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Activity: Modeling Thermohaline Water Flow

NGSS Science and Engineering Practices:

NGSS Crosscutting Concepts:

Thermohaline water movement is caused by differences in both temperature and salinity. Thermo- comes from the Greek word for temperature, and -haline comes from the Greek word for salt. This activity models thermohaline water flow.

 

Materials for Parts A–C

  • Two transparent plastic cups, thin and soft enough to be easily punctured
  • Nail or pencil
  • Four pieces of masking tape
  • Transparent plastic or glass box (shoebox size)
  • Small weights (e.g., coins or washers), number will depend on type of weight
  • White paper
  • Two beakers
  • Food coloring
  • Colored pencils or crayons in the same colors as food coloring
  • Fresh water
  • Fig. 2.19
  • Towels

 

Additional Materials for Parts A and C

  • Salt water

 

Additional Materials for Parts B and C

  • Two beakers
  • Heat source
  • Ice bath (container in a tray of ice cubes and water)
  • Thermometer

 

Procedure

Safety Note: When preparing hot water and handling hot containers, use tongs or heat-resistant gloves or gripping devices.

<p><strong>Fig. 2.19.</strong> Model system to simulate thermohaline circulation</p><br />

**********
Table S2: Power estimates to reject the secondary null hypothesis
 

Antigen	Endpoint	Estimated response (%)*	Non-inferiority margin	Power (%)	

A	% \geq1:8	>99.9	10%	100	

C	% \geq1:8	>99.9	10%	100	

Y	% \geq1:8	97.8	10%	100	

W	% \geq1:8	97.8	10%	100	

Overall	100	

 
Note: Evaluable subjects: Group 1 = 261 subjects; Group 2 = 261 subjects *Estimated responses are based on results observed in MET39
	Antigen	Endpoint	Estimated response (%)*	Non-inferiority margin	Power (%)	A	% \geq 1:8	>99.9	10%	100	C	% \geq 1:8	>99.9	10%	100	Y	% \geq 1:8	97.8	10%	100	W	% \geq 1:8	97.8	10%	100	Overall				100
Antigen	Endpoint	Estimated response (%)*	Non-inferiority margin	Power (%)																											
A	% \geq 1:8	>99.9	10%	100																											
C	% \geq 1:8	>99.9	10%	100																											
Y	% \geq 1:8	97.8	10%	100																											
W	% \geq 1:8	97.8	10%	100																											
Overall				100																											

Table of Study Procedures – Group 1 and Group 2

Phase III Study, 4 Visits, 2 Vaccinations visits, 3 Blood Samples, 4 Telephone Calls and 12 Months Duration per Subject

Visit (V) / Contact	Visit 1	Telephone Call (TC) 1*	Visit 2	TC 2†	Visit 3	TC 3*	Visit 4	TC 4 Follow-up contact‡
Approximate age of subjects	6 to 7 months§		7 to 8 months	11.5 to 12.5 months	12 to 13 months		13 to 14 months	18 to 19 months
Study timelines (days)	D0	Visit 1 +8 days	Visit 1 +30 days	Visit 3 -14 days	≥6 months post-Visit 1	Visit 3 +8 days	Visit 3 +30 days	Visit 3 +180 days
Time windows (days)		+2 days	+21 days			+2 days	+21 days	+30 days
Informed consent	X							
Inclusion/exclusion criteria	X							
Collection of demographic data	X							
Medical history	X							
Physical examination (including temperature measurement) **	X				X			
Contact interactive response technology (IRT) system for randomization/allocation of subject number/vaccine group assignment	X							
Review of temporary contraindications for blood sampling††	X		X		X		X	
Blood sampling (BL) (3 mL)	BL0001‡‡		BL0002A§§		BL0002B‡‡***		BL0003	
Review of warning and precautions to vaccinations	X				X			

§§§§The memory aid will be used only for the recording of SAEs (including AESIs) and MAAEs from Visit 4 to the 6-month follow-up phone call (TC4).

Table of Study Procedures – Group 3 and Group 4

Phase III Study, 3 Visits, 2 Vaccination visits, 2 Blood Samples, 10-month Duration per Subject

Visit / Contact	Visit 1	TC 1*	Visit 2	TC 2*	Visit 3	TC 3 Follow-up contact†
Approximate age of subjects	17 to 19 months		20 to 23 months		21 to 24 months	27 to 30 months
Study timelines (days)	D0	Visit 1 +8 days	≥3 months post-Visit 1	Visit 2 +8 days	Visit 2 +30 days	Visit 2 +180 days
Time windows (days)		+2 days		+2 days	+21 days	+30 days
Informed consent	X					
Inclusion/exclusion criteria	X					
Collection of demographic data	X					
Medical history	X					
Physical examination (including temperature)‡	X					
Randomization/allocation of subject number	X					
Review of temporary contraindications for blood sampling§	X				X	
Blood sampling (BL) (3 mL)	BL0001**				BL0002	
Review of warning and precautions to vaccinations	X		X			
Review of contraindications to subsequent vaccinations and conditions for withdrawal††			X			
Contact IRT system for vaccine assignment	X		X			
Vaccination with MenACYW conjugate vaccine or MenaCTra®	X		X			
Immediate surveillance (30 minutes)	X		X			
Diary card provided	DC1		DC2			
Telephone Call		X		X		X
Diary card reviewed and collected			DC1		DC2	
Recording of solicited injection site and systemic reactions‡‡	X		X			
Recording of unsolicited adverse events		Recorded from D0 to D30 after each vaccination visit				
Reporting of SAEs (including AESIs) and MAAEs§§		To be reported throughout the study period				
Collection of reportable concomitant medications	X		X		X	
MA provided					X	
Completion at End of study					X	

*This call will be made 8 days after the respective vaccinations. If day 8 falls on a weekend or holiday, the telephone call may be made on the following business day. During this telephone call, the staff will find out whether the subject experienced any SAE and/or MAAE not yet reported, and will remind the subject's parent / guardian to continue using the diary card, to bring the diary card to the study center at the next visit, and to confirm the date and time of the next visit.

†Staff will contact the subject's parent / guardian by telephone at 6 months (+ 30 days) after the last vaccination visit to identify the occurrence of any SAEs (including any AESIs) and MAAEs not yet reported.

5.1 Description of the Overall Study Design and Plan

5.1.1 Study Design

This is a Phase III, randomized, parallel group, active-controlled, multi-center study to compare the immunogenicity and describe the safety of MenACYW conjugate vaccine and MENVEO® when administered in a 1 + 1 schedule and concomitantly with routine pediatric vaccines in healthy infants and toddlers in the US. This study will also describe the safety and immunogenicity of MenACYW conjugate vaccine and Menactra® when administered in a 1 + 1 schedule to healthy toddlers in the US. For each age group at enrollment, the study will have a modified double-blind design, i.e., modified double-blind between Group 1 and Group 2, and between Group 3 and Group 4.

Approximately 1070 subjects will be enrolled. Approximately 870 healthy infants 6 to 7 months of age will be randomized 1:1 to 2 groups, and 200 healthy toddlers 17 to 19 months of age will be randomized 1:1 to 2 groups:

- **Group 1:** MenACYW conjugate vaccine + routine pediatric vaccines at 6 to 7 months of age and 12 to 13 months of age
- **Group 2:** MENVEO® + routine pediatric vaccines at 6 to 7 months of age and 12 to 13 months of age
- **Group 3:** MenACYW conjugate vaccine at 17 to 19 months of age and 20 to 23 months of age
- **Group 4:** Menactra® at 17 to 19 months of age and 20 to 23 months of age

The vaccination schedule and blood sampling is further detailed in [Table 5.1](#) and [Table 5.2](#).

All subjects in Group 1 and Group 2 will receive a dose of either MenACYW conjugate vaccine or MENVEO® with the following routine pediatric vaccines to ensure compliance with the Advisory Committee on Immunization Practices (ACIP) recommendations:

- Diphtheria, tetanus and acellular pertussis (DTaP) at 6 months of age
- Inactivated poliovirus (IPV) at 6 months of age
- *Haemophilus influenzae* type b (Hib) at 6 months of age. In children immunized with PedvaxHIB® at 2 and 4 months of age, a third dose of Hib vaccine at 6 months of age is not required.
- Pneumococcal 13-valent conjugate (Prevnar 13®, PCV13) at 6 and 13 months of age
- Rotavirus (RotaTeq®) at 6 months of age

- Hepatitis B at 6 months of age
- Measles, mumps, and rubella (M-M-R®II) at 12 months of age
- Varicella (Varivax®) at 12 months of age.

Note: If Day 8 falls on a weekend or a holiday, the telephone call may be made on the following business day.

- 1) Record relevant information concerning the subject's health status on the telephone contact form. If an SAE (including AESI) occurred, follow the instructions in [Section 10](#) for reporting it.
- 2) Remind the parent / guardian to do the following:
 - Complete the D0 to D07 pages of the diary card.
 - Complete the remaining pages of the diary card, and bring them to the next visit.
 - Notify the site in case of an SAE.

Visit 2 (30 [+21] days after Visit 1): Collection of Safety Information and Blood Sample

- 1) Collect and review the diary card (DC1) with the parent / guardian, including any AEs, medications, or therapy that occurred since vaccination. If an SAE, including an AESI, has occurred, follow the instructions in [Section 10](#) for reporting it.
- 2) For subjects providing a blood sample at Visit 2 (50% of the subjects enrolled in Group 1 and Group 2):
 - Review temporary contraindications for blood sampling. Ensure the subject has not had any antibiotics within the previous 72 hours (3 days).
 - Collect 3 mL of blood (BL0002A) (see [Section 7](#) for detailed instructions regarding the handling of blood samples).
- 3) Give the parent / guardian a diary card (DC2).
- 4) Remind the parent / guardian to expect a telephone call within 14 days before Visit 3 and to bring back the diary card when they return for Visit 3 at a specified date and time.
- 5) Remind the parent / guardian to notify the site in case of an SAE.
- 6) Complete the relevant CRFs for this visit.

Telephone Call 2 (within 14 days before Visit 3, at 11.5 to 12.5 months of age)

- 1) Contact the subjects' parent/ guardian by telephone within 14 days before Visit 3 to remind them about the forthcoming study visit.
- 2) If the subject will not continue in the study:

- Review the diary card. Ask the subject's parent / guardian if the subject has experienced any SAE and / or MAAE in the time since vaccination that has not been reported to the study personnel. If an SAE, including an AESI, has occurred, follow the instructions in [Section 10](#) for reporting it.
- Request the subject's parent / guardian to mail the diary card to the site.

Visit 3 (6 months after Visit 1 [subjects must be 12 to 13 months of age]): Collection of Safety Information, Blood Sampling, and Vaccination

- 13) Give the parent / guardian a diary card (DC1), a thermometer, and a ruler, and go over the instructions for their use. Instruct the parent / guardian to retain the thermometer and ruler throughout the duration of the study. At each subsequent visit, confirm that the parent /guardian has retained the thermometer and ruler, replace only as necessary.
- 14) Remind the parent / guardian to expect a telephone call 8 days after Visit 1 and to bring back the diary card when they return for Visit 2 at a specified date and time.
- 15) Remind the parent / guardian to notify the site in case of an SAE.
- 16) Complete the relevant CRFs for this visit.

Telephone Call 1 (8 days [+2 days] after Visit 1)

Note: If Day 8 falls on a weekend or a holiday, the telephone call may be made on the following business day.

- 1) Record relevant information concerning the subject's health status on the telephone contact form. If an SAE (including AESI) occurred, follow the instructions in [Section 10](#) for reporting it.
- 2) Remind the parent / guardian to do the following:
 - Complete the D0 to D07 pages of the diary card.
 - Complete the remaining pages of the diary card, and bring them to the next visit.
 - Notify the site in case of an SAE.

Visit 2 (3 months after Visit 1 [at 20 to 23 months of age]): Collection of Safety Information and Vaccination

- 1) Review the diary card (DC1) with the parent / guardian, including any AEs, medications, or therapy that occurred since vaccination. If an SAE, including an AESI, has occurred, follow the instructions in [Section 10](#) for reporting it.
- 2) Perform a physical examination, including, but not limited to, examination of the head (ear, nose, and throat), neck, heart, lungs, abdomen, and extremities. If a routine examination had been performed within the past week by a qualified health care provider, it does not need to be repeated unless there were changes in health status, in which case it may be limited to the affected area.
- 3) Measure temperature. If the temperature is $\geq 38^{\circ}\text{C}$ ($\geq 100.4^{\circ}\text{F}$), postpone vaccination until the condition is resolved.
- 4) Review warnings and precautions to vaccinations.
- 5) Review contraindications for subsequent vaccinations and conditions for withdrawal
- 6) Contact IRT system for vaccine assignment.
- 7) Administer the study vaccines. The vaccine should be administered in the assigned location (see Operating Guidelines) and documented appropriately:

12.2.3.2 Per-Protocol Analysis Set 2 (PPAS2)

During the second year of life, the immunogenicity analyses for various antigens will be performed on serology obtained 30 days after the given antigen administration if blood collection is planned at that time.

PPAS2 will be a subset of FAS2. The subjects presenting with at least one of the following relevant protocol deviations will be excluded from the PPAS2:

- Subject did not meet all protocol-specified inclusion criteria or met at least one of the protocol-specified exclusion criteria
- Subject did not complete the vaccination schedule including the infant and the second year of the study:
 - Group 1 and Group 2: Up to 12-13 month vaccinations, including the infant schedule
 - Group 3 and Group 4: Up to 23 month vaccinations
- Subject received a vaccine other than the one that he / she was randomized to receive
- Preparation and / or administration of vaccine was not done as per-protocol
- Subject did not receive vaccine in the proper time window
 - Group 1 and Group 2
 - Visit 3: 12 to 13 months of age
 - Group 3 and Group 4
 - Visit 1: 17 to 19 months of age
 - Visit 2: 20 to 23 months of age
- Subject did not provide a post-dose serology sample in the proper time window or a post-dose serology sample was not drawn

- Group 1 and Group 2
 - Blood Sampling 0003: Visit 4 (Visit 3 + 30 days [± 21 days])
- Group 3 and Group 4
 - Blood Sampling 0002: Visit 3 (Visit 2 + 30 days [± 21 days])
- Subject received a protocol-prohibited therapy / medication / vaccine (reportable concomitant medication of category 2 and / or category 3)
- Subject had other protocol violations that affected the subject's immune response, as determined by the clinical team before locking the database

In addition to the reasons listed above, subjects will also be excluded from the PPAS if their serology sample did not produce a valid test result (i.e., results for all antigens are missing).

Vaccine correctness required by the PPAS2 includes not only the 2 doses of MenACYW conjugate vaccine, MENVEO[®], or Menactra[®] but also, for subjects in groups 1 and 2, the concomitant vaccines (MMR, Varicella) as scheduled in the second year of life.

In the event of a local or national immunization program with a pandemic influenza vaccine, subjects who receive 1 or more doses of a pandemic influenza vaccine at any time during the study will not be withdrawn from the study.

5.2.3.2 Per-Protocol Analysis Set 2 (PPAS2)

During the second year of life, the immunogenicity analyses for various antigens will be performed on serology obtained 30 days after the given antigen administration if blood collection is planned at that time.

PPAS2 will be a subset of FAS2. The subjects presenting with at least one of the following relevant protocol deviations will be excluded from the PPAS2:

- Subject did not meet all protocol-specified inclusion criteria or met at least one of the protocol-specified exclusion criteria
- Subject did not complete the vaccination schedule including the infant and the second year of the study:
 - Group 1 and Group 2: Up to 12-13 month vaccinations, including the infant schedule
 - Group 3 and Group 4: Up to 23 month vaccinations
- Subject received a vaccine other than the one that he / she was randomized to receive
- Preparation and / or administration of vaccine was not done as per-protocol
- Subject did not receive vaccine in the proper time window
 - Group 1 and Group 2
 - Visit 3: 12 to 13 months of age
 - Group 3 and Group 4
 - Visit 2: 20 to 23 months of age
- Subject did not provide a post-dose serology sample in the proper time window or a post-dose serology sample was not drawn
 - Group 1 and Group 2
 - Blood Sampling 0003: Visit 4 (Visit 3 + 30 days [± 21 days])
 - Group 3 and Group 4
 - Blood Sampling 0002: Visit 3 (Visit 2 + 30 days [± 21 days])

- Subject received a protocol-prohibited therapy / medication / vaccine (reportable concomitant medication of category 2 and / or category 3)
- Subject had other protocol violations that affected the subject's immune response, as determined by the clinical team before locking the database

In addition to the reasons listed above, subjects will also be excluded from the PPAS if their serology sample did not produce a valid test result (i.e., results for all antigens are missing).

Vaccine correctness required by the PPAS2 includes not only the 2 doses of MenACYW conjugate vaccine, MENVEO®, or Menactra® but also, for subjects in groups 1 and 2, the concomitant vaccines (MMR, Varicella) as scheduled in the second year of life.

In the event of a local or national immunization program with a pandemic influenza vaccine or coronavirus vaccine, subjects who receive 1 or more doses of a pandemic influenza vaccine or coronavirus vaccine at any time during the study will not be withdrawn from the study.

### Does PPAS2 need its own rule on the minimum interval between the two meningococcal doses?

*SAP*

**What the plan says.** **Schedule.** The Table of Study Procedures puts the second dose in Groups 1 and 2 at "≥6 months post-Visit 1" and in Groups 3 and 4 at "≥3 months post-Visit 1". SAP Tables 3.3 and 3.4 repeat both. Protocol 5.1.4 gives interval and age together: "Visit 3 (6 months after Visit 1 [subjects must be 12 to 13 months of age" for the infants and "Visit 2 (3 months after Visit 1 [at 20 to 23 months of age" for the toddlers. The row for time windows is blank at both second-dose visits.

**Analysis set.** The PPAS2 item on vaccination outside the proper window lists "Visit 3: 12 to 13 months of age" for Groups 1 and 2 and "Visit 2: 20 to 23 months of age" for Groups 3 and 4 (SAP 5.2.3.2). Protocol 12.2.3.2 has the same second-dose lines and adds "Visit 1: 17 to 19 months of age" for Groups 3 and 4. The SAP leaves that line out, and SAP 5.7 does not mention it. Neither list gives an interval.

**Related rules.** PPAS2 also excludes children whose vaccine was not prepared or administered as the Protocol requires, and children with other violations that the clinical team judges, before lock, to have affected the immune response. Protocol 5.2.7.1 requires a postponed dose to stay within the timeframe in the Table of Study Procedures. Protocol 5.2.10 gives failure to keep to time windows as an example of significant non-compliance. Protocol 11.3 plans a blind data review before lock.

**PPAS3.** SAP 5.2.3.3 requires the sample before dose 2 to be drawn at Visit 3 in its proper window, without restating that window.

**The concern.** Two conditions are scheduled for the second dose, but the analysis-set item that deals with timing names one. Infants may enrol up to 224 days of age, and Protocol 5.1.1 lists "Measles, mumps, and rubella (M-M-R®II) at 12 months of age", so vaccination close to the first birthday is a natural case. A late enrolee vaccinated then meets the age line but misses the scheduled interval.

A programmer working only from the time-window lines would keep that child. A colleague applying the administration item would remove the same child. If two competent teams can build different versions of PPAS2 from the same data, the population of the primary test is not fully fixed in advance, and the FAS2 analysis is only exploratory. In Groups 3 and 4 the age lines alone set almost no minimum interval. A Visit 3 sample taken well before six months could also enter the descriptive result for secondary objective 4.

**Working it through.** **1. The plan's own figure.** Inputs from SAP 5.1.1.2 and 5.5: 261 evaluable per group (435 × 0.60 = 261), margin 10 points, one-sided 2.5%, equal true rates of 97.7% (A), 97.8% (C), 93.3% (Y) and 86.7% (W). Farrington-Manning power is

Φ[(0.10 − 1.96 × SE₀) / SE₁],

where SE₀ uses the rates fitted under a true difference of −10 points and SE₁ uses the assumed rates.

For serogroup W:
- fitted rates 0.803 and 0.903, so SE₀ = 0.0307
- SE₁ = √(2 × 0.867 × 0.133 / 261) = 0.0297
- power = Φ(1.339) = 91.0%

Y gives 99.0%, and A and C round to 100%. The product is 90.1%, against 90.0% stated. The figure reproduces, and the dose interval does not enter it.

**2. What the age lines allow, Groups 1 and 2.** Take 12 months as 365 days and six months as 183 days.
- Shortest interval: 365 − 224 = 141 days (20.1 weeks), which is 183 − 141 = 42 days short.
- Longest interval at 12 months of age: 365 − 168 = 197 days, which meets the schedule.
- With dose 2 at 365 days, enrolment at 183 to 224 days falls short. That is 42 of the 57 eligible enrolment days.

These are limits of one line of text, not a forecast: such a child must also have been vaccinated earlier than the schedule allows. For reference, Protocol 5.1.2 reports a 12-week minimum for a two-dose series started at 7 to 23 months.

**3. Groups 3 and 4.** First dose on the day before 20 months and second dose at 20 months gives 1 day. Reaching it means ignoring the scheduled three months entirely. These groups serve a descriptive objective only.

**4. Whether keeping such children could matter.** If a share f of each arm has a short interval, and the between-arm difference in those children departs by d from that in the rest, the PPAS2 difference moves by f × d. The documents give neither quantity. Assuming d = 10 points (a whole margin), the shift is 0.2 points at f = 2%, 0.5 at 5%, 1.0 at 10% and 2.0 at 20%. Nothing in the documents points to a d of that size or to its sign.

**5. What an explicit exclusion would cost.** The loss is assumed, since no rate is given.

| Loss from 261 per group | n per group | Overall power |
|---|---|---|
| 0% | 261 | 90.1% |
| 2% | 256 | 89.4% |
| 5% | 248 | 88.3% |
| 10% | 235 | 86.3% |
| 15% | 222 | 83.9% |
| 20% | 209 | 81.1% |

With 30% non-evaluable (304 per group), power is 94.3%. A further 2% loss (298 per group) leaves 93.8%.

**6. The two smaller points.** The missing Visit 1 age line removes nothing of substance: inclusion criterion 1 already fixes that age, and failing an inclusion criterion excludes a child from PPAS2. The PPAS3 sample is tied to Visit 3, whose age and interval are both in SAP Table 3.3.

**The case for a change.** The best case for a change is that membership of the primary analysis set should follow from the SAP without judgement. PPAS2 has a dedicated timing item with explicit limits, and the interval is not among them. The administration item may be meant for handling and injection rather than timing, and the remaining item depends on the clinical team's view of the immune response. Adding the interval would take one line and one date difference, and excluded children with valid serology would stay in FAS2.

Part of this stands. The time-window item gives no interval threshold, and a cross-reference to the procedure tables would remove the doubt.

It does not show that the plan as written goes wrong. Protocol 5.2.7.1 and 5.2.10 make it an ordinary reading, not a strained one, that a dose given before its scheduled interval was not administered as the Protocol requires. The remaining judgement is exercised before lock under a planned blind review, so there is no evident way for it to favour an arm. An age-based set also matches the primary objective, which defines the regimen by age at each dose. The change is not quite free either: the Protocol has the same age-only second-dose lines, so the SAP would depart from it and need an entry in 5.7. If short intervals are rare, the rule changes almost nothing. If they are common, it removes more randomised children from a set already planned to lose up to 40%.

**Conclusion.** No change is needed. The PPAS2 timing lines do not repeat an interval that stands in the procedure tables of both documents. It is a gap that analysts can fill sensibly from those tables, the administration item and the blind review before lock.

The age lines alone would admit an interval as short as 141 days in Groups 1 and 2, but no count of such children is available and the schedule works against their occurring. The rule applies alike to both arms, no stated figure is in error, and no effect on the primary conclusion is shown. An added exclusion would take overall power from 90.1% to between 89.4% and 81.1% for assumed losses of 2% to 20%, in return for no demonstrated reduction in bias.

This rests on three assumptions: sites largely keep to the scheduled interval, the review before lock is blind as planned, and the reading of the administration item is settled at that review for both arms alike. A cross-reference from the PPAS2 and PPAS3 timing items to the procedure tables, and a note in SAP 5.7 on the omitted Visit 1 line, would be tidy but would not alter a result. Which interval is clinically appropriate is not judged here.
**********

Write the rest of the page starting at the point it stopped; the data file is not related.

A. Test the effect of salinity on water flow.

  1. Study the apparatus shown in Fig. 2.19.
    1. The liquid in cup number one will be blue-colored salt water.
    2. The liquid in cup number two will be red-colored fresh water.
    3. The liquid in both cups will be at room temperature.
    4. Make colored sketches to show what you think the system will look like after one minute and after 10 minutes once the system is set in motion.
       
  2. Set up the system:
    1. Obtain two transparent plastic cups. Make two holes in each cup as shown in Fig. 2.19. You can make the holes by firmly twisting a pencil point or nail into the plastic.
       
    2. Cover both holes on each cup with one piece of masking tape. Make a tab or keep one end of the tape loose so that the tape can be removed easily.
      1. If your plastic cups are large enough for your hand to fit inside and reach the tape tab, put the tape on the inside.
      2. If your hand will not fit inside the plastic cups, the masking tape can be placed on the outside.
         
    3. Put white paper behind and under the plastic box to make it easier to observe the colored water.
       
    4. Put the cups next to the plastic box. Fill the box with clear room temperature water to a level above the two holes on each cup, but lower than the rim of the cups.
       
    5. Put the plastic cups in the water in the plastic box. Have your lab partner hold the cups down and add weights to the cups until they are stable.
       
  3. Color the fresh water red in a beaker. Color the salt water blue in a second beaker.
     
  4. Fill one of the plastic cups with the red fresh water up to the waterline in the box. Fill the other plastic cup with the blue salt water up to the waterline in the box.
     
  5. Make sure the holes in the two cups are facing each other. Peel off all of the masking tape as quickly and as smoothly as you can, disturbing the water as little as possible.
     
  6. Observe the movement of the water from the side of the plastic box and from the top. Make a series of colored sketches to record the pattern of any flow of water:
    1. as soon as the pieces of tape are removed,
    2. after one minute
    3. after five minutes
    4. after 10 minutes.

 

B. Test the effect of temperature on water flow.